Last night I watched 4 interviews with world class productivity experts, hosted by David Burkus as part of his Work Smarter Summit. The main thing I got from these thought leaders was not what I expected, that to be more productive, it helps to slow down. To think, to contemplate and consider and even question what we’re doing instead of jumping into action.
Dan Ariely on Motivation
We waste so much effort when we’re not motivated and when we’re happier we’re more productive. It helps to be aware of how much time we spend on things that don’t make us happy. When we don’t understand motivation, we (specifically organisations) end up killing it.
The knowledge economy relies on good will, which can be illustrated in things like the length of employment contracts. Longer contracts tend to motivate more than short contracts, shorter ones indicate we only care about part of it. We send the message we don’t care about people as human beings.
A good will contract is one that is simple, with less rules enables us to figure it out as we go along. Says “We trust you.” Sure there will be people who abuse it, the bad apples. (DB:) That’s when you share them with your competition. Focus on the downside eliminates the upside.
Productivity time is sacred, slow down, be mindful, think more before you act.
Mark Babbit – Social Leadership
The other end of the spectrum to Cal Newport, Deep Work! Invites leaders to connect via social media, but also build relationships and teams where people would do anything for each other. That the levels of trust and loyalty are so high, that it creates blockbuster results.
The Social Leader Model is where you take the time to actively listen, to be tuned in to the everyday things going on around you, to be in the spirit of the moment. It’s about solving the ‘right now’ and be able to empathise with the people who are helping you accomplish your organisational mission. It’s about sharing success, celebrating the small wins but also being real about challenges.
For example, a Social Leader might post on LinkedIn or Twitter, or even Facebook: “Our team went through a big challenge today and we came out ok, our people rose to the challenge, and I’m proud of them.”
Mark focuses on the Why and Who more than the Where, When, What and How. He’s an evangelist about the “Why?” and focuses on getting people behind it. Then it’s about getting the right people in the room to deliver. He has learned to cut through the noise and focus on who has something original to say.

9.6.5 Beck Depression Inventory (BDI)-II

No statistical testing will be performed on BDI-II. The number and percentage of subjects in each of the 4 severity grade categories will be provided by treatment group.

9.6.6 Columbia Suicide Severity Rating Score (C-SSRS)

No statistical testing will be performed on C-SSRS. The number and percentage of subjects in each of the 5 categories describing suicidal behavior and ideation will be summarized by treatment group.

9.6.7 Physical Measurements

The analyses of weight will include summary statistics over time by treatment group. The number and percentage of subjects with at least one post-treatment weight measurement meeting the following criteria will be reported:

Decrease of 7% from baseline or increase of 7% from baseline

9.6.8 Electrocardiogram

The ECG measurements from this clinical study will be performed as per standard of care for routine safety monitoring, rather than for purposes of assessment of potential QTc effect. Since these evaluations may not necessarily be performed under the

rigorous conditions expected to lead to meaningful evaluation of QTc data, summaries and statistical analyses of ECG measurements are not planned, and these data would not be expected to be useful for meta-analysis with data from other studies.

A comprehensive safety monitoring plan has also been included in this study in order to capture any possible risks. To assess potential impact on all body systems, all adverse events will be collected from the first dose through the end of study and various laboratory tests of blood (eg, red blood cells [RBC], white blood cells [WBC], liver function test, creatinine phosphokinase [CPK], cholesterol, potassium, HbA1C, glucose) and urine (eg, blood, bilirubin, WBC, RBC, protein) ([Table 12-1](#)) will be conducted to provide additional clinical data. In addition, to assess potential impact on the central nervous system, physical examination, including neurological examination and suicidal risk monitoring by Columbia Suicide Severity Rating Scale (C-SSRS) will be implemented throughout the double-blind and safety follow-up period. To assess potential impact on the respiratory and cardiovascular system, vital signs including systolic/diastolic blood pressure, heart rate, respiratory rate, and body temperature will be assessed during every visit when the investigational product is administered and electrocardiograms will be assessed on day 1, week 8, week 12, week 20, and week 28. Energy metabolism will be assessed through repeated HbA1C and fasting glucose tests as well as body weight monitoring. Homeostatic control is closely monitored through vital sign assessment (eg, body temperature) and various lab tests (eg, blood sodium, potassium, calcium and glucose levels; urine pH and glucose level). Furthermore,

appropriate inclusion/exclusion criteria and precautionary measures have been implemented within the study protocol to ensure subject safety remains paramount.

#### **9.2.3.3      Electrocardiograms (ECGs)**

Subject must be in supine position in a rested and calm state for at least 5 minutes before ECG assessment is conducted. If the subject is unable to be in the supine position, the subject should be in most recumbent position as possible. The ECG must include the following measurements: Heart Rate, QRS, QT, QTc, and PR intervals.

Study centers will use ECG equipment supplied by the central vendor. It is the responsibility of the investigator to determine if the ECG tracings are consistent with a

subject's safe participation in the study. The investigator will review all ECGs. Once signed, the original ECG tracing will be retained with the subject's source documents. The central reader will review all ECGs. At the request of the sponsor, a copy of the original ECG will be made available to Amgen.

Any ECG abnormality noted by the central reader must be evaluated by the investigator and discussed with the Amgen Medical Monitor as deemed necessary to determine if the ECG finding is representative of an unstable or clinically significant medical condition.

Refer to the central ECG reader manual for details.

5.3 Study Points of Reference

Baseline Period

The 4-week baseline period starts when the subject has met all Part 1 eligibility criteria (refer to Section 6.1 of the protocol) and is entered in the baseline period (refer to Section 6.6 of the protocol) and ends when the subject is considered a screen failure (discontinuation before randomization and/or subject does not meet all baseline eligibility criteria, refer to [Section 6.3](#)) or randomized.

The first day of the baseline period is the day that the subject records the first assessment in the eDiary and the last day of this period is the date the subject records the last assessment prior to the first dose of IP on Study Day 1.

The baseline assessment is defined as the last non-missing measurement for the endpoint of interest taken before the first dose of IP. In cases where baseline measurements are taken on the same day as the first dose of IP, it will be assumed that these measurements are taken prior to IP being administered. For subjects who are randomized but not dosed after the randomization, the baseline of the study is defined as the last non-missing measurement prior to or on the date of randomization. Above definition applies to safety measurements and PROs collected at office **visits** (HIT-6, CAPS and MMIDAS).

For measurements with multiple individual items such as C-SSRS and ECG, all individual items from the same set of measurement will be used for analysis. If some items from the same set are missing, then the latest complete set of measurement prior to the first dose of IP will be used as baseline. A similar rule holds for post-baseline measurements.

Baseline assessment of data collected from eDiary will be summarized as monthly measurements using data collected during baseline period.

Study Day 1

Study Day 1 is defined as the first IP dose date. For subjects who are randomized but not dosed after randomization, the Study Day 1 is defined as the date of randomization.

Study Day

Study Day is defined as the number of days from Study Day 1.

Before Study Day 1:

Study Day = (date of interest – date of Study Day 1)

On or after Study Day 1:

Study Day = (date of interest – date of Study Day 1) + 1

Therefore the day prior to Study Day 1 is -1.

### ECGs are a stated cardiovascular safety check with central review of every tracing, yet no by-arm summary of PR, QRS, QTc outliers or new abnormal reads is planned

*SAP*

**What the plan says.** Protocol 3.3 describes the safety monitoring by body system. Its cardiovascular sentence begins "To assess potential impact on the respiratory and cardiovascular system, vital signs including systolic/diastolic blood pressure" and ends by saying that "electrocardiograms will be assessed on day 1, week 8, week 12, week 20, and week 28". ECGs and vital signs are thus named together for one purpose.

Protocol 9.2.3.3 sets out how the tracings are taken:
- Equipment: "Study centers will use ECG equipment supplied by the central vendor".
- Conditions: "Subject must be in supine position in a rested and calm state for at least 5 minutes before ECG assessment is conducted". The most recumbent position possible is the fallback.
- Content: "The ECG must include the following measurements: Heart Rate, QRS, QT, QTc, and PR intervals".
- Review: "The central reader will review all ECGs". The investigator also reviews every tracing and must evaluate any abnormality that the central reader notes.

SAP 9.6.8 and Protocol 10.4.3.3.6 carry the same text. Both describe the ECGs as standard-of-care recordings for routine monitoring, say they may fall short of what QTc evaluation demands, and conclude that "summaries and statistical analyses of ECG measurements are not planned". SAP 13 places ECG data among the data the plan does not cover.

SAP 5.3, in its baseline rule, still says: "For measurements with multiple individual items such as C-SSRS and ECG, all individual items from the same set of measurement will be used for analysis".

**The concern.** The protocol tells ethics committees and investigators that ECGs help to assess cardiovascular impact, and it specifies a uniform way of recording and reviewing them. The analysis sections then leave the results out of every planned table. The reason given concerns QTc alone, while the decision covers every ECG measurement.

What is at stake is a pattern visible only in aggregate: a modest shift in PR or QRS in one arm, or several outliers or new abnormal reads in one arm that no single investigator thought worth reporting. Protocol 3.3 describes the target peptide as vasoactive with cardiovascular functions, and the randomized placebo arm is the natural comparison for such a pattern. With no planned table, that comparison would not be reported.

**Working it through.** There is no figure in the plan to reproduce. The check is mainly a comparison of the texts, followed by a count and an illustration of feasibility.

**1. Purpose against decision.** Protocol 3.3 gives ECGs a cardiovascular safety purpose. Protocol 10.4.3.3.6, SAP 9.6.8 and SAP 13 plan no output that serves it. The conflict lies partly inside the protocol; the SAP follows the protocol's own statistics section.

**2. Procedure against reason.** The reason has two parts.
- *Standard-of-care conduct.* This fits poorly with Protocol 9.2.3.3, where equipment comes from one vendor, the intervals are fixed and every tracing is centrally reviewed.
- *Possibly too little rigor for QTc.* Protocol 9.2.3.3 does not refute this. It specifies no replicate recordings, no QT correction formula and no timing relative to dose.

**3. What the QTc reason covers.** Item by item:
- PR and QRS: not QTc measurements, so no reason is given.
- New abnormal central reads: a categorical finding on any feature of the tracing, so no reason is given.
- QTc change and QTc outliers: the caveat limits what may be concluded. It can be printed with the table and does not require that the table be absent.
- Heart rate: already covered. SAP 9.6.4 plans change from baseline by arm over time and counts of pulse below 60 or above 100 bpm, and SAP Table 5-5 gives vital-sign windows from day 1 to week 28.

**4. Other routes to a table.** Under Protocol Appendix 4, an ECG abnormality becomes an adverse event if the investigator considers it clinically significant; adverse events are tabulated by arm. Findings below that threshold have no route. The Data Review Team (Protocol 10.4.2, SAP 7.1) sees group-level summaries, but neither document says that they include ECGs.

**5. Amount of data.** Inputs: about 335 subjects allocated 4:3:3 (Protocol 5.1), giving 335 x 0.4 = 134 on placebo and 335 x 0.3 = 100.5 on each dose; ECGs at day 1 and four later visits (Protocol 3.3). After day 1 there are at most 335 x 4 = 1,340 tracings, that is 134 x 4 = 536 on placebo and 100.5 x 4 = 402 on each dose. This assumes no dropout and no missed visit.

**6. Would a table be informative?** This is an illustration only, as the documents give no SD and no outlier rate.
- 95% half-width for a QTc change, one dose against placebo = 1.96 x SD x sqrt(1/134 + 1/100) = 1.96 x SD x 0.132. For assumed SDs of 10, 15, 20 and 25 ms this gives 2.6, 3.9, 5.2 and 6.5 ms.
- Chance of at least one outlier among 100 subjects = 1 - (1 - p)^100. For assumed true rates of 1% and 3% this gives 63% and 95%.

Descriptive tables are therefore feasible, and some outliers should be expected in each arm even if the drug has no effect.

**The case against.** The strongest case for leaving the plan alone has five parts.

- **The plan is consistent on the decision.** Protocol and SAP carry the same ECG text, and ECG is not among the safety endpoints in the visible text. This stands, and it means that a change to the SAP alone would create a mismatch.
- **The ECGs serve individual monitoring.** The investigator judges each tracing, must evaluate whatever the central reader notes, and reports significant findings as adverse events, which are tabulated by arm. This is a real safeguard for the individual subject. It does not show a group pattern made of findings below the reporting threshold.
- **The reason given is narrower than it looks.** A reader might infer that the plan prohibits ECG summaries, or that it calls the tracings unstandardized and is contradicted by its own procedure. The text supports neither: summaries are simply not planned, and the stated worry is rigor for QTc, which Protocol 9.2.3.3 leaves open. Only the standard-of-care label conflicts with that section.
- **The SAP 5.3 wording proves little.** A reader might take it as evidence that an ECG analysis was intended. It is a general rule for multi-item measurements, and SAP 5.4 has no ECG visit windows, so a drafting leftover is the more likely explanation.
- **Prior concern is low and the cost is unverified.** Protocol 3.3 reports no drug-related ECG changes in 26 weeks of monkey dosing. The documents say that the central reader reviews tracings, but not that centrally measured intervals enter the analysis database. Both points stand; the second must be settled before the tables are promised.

His guide for social media time is to spend one-third of the time composing, one-third of the time listening/reading and one-third of the time commenting. Anyone can like a post but if you add something insightful or witty to the conversation you can keep the engagement going.
Warren Berge – Asking Better Questions
We don’t appreciate the power of asking better questions. We peak at age 5 in terms of asking questions, correlated with starting school. Self-consciousness develops.
As we enter the workforce we carry through our discouraged questioner, the message is ‘we don’t have time’.
When a leader says “Don’t come to me with questions, come to me with solutions” they perpetuate the idea that we shouldn’t ask questions. But the questions that come to you at your level are often the ones that only you can answer. And by asking people to bring you solutions, you make yourself irrelevant.
In questions lie opportunities, so you’re effectively saying “Don’t bring me opportunities.”
Both ‘Open’ and ‘Closed’ questions have their place. Open questions include things like “Why?”, “What if?” and “How might we?” (Reminds me of the Human Centred Design methods.) Sometimes good questions are disguised as stupid questions but are really a way of looking at it from a different angle.
We jump to “How?” too quickly, we can train ourselves to slow down, to step back and get perspective, distance, and stop being on autopilot, and jumping into action without consideration, contemplation and being willing to ask the curly questions.
Jenny Blake Author of Pivot and Body of Work
The most important step is the next one. Also applies to career steps, business shifts.
(Can relate to this, having not quite yet landed from a big pivot in my business.)
We think of a Pivot as a plan B, but it can be Plan A as a constant state, with so much change these days, that we are in a state of pivot more often than not. Pivoting doesn’t have to be a drastic new direction. A pivot is methodical, it’s not a leap of faith, for those of us open to smart risks and are pragmatic.
(Wow, I needed to hear that!)
Answered the why of the Working Smarter Summit for me:
“Let’s get more efficient so we’re not feeling stuck and can be productive work that really matters.”